A group of cyber criminals attacking with ransomware has two Latin American governments on the ropes. On the one hand, to Costa Rica, where the newly elected president Rodrigo Chaves signed a decree in which he declared the national cybersecurity emergency after suffering a computer attack. And on the other, Peru, where the situation is extremely critical.
Chaves, in Costa Rica, took action against the attacks that several government institutions received last April. On April 20, the Russian cybercriminal group Conti reported on its dark web blog that it had hacked into 800 servers of the Costa Rican Ministry of Finance, demanding a payment of 10 million dollars to return files from encryption. They claimed to have 1TB of stolen information.
The Government of Costa Rica recognized the situation and confirmed that the incident affected the Ministry of Finance to a greater extent, but also other entities such as the Administrative Board of the Electrical Service of the province of Cartago (Jasec); the Ministry of Science, Innovation, Technology and Telecommunications; the Ministry of Labor and Social Security; as well as the National Meteorological Institute (IMN), Radiographic Costarricense (Racsa) and the Costa Rican Social Security Fund (CCSS).
The Chaves government refused to start a dialogue with the group, so there were no negotiations officially. Even the United States government interceded in the situation: it reported last Friday that it offers a reward of up to $15 million for information leading to the identification of Conti members.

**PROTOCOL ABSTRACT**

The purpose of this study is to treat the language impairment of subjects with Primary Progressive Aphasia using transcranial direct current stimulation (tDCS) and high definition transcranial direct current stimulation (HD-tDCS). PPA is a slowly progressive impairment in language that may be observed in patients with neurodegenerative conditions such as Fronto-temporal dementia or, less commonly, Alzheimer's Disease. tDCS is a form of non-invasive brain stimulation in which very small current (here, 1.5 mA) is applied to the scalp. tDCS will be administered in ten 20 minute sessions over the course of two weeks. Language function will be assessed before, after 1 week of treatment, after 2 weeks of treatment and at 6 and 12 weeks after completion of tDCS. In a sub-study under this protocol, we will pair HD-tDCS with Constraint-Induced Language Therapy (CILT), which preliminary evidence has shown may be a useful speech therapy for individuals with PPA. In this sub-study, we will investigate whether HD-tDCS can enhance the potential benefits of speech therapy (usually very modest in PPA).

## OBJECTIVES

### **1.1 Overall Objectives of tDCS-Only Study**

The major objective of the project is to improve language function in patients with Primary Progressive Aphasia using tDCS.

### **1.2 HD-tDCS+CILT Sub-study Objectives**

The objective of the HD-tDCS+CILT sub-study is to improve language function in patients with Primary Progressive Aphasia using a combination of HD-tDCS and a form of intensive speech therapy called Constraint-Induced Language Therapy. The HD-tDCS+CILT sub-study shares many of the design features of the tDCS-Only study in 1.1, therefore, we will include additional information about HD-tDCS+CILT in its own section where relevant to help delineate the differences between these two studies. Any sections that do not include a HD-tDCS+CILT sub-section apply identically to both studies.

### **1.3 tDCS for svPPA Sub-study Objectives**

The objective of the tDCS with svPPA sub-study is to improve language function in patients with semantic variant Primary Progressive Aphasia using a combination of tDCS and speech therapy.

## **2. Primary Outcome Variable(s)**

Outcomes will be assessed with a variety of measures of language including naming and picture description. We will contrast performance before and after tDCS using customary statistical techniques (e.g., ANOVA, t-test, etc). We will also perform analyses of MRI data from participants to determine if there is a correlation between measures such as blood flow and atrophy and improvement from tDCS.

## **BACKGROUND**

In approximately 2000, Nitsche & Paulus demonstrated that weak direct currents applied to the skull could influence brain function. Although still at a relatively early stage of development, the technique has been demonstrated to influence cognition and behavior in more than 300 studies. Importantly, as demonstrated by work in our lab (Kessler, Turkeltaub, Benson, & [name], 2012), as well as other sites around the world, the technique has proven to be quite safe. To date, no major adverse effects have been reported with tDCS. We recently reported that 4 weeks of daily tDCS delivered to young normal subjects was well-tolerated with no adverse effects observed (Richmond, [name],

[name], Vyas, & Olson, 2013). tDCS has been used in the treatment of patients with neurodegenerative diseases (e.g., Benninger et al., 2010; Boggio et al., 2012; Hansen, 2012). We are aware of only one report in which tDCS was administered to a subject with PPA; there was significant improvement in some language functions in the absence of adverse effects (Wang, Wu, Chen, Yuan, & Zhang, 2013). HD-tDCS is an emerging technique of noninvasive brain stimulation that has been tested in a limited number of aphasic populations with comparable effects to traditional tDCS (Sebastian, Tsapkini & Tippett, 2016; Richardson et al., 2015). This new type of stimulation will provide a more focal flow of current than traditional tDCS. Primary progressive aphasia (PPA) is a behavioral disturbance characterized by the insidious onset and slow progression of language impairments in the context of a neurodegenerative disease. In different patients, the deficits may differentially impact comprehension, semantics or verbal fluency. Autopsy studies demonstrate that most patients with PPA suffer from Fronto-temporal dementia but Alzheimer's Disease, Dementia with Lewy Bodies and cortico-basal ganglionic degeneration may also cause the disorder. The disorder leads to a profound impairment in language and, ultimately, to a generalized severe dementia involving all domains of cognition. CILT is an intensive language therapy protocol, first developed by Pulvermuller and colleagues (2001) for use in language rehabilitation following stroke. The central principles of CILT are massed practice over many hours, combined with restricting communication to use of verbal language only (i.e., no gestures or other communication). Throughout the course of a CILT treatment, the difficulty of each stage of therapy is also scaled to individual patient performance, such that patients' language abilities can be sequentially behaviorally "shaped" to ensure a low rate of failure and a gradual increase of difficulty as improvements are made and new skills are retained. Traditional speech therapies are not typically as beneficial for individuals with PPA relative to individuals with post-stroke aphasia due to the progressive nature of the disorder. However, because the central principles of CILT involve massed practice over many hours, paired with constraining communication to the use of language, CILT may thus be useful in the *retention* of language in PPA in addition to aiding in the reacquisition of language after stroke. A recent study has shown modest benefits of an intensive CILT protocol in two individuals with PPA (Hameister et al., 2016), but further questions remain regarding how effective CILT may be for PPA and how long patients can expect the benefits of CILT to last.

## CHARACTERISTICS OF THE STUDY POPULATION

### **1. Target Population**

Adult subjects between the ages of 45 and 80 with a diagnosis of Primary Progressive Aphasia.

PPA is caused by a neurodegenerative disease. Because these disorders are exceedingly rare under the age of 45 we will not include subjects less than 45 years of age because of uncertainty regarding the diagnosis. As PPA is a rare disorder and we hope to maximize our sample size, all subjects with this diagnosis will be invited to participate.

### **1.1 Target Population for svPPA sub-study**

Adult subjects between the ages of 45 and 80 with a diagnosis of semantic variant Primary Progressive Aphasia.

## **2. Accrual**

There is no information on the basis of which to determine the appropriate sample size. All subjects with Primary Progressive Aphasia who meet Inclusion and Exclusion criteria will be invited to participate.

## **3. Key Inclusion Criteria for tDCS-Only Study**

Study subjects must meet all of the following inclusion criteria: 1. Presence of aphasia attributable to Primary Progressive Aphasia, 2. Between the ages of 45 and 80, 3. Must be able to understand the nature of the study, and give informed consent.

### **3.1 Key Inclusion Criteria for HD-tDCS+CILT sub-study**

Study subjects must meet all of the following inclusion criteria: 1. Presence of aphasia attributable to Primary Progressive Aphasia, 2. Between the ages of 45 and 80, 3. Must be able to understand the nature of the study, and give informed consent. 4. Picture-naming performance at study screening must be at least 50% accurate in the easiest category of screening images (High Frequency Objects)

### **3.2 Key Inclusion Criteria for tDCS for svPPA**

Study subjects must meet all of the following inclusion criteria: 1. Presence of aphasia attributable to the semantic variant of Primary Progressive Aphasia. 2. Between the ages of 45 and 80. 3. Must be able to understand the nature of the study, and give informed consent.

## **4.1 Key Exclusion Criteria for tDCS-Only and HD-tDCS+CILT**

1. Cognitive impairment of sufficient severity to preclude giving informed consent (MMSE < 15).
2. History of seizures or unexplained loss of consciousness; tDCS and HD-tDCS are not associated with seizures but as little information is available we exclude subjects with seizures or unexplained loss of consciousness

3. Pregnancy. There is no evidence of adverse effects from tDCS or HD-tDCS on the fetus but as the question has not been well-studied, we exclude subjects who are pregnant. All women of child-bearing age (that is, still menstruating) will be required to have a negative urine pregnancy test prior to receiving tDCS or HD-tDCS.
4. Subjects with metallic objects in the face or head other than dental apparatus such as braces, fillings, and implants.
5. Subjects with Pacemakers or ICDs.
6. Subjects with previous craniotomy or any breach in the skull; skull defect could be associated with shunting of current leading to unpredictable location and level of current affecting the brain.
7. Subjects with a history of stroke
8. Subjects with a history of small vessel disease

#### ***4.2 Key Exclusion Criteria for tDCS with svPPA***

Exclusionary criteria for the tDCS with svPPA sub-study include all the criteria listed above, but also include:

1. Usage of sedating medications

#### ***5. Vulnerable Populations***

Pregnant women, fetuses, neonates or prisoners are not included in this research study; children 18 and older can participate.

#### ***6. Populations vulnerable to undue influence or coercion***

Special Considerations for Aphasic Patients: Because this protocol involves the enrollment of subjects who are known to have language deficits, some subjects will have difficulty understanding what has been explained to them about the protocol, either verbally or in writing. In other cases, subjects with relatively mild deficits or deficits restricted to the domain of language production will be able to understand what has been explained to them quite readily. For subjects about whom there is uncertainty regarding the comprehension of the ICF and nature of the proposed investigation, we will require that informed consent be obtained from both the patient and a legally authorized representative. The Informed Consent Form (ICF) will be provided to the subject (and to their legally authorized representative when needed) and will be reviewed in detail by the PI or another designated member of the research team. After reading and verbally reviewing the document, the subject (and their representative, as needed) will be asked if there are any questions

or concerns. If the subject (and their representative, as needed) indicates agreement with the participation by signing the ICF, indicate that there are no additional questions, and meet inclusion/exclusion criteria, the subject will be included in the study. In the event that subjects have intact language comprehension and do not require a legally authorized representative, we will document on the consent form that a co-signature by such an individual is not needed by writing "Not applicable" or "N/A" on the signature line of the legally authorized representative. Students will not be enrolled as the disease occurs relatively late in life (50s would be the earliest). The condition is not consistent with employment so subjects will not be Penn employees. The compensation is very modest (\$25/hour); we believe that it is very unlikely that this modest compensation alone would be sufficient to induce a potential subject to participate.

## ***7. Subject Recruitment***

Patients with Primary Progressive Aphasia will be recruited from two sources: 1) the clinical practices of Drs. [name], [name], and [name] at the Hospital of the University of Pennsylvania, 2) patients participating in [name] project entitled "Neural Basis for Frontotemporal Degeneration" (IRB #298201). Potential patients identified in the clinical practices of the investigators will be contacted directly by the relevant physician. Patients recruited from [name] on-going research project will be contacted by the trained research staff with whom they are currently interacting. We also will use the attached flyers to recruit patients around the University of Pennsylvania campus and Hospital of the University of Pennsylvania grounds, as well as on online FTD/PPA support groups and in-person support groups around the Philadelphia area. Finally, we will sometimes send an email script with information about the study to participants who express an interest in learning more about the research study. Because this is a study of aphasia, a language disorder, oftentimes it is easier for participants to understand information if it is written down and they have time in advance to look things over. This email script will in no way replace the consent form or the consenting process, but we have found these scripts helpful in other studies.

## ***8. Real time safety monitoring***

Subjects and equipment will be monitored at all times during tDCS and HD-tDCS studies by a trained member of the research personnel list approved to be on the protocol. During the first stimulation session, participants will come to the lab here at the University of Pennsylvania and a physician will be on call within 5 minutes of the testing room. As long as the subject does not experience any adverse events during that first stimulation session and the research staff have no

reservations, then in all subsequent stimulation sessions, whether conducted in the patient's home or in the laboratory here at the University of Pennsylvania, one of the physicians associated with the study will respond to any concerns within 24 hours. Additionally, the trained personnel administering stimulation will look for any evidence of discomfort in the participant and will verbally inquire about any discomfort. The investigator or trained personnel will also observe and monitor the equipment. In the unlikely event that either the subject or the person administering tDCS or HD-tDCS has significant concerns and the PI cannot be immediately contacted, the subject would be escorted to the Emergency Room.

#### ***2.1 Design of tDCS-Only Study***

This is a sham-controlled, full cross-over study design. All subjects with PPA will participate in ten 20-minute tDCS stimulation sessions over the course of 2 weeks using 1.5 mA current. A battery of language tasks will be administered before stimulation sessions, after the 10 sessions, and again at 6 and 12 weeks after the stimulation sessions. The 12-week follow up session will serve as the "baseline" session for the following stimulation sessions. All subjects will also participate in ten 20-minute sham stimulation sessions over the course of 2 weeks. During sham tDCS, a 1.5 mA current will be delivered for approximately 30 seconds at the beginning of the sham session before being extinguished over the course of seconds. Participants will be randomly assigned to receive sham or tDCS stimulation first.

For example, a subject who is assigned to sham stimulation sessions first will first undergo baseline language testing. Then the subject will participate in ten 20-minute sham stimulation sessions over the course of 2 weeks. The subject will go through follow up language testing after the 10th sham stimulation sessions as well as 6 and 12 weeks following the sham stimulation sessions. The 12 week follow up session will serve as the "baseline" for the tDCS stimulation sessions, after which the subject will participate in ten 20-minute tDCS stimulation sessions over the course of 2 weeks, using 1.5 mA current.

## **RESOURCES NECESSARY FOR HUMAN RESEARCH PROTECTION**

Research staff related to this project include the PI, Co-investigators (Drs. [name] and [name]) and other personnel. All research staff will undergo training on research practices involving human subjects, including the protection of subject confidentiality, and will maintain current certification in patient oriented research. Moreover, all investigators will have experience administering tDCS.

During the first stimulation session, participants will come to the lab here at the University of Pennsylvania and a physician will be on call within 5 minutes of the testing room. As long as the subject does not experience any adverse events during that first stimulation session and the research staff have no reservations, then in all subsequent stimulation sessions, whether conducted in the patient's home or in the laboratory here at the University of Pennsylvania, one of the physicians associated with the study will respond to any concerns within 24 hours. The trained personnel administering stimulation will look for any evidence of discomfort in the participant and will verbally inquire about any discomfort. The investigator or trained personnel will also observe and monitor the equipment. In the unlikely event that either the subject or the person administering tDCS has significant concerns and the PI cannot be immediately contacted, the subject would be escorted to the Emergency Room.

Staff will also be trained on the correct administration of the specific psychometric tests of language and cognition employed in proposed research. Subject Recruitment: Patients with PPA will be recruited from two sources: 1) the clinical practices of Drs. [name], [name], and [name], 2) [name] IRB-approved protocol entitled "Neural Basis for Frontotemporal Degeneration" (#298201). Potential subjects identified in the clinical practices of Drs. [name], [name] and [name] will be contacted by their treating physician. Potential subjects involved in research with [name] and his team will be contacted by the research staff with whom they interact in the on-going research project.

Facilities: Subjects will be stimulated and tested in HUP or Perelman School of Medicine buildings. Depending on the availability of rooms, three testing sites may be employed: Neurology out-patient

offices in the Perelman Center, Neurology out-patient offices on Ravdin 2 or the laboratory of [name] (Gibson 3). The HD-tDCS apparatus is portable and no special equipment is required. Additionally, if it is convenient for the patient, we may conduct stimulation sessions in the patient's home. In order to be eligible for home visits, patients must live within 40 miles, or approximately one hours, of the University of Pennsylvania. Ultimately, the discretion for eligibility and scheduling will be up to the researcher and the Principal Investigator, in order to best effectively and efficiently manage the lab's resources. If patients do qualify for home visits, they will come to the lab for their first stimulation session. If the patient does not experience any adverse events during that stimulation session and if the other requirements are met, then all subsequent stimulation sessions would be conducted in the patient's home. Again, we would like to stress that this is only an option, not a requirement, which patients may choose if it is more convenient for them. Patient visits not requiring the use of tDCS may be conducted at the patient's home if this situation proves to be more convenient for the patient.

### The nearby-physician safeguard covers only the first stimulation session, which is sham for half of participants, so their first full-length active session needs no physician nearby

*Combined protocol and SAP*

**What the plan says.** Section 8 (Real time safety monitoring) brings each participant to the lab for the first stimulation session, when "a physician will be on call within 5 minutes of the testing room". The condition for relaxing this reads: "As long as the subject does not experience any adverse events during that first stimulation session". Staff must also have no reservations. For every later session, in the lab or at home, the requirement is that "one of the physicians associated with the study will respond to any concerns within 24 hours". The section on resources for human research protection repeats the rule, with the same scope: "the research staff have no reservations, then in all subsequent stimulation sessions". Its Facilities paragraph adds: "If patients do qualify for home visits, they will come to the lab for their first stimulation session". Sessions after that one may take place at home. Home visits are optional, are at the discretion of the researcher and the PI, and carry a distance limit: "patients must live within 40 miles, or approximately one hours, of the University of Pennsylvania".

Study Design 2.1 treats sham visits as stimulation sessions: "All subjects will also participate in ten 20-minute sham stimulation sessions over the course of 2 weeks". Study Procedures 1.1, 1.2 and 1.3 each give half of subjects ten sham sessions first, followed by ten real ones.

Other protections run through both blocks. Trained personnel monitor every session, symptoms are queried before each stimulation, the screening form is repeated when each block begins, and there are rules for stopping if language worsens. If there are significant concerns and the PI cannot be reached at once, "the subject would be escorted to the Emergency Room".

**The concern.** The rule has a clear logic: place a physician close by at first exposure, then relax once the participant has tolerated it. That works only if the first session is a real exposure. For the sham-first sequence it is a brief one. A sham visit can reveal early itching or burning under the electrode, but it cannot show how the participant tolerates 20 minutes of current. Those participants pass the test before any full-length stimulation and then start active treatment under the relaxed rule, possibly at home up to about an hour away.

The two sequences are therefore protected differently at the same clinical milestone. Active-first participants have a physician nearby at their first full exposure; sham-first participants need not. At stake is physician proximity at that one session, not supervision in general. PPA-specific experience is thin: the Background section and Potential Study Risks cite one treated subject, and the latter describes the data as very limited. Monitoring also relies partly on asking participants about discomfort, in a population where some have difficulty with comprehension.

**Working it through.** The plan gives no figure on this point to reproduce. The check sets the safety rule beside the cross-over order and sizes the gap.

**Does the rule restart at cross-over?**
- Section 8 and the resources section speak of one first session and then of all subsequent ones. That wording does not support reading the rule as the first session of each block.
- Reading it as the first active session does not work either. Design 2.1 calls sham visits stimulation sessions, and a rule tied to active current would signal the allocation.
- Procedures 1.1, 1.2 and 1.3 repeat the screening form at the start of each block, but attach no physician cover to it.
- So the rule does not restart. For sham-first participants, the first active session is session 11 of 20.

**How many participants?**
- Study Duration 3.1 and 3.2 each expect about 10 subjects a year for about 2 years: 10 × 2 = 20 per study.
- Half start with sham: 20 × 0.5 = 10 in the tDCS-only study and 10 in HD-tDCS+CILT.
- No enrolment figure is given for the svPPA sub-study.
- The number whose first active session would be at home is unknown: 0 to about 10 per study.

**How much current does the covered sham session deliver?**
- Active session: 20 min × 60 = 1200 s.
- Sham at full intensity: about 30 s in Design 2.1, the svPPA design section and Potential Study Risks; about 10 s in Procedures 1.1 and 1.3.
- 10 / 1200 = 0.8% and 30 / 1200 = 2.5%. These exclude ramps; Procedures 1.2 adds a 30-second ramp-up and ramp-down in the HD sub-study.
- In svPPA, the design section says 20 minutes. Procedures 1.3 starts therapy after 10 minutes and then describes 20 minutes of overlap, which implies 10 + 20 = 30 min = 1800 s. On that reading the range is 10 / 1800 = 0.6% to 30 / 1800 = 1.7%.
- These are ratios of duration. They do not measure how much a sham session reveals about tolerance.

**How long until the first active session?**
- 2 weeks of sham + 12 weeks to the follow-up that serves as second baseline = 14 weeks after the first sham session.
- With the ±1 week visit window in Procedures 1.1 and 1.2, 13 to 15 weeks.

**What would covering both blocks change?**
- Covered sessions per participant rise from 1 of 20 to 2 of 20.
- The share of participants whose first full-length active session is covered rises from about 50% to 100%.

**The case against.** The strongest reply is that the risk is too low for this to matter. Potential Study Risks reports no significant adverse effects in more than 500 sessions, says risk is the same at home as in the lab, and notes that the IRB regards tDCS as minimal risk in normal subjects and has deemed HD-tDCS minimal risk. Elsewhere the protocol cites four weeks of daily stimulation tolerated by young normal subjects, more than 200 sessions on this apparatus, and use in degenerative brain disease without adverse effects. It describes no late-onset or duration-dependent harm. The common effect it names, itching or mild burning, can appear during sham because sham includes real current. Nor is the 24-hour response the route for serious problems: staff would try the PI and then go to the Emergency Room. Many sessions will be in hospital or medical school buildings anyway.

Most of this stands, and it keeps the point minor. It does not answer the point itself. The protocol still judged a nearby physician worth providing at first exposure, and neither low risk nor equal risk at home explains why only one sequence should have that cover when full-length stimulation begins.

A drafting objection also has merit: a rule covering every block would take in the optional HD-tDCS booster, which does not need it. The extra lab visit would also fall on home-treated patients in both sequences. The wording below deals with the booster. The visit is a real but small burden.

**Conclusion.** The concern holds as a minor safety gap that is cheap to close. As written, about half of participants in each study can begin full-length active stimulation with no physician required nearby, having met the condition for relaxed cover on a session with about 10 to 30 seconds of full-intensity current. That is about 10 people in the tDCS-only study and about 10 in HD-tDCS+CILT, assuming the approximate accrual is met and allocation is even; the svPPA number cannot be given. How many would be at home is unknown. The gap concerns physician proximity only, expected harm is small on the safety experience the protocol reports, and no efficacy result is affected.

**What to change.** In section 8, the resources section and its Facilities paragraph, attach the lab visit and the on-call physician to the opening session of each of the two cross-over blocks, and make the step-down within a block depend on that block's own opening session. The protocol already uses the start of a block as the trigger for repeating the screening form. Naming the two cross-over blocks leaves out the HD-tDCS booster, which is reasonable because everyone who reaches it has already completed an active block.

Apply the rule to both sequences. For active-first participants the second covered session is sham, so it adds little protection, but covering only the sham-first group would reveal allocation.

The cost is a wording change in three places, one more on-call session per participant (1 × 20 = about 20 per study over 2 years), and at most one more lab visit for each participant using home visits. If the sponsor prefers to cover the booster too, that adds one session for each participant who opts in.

The US note offering a reward for Conti. Photo US State Dep.
The note that Conti uploaded to his blog on the Dark Web.
In Peru, the situation is much more complicated. The gang of cybercriminals went up on their site in the dark web a note where you ensure that you have access to critical infrastructure, including the water and electricity network.
“All downloaded documents are classified as secret. We work exclusively for money, we do not pursue other objectives”, says the note, according to cybersecurity experts.
What is ransomware and how does it work?
Ransomware has claimed multiple victims in recent years. His name is an acronym for “data rescue program”: ransom in English means ransom, and ware is a shortening of the well-known word software: a data hijacking program. Ransomware is a subtype of malware, an acronym for “malicious software.”
Now, this type of program acts by restricting access to parts of our personal information, or all of it. And in general, the attackers they exploit this to ask for something in return: money.
While some simple ransomware can lock down the system in a simple way, the most advanced ransomware uses a technique called “cryptoviral” extortion, in which the victim’s files are encrypted, making them completely inaccessible.
Ransomware attacks are generally more targeted than malware: cybercriminals target computer systems specific that belong to corporate businesses and this has to do with the fact that they are more “juicy” victims to extract money from them.
A WhatsApp URL from an unknown contact. Worse still: a URL from a known contact: Ransomware has multiple ways of getting there, and the most common historically are associated with programs that we install ourselves.
About Conti, the cybercriminals
Rodrigo Chavez, president of Costa Rica. Photo EFE
Conti is, together with REvil (disbanded at the beginning of the year), one of the largest ransomware gangs in the world. This type of malicious program encrypts information to demand a ransom in exchange.
During Russia’s invasion of Ukraine, an internal fight broke out in this group and an anti-Russian member even published internal chats of the organization that revealed their dealings and even bribes to journalists.
In addition, they published the “decrypter”, that is, a program to recover stolen data, which is what they usually provide when they pay the ransom.
A few weeks ago they attacked again, even though it was thought that the gang was broken up by internal fights.
among his victims largest universities are located around the world, panasonicthe Central Bank of Tunisia and even medical health services.
Peru and Costa Rica are its two most resounding victims.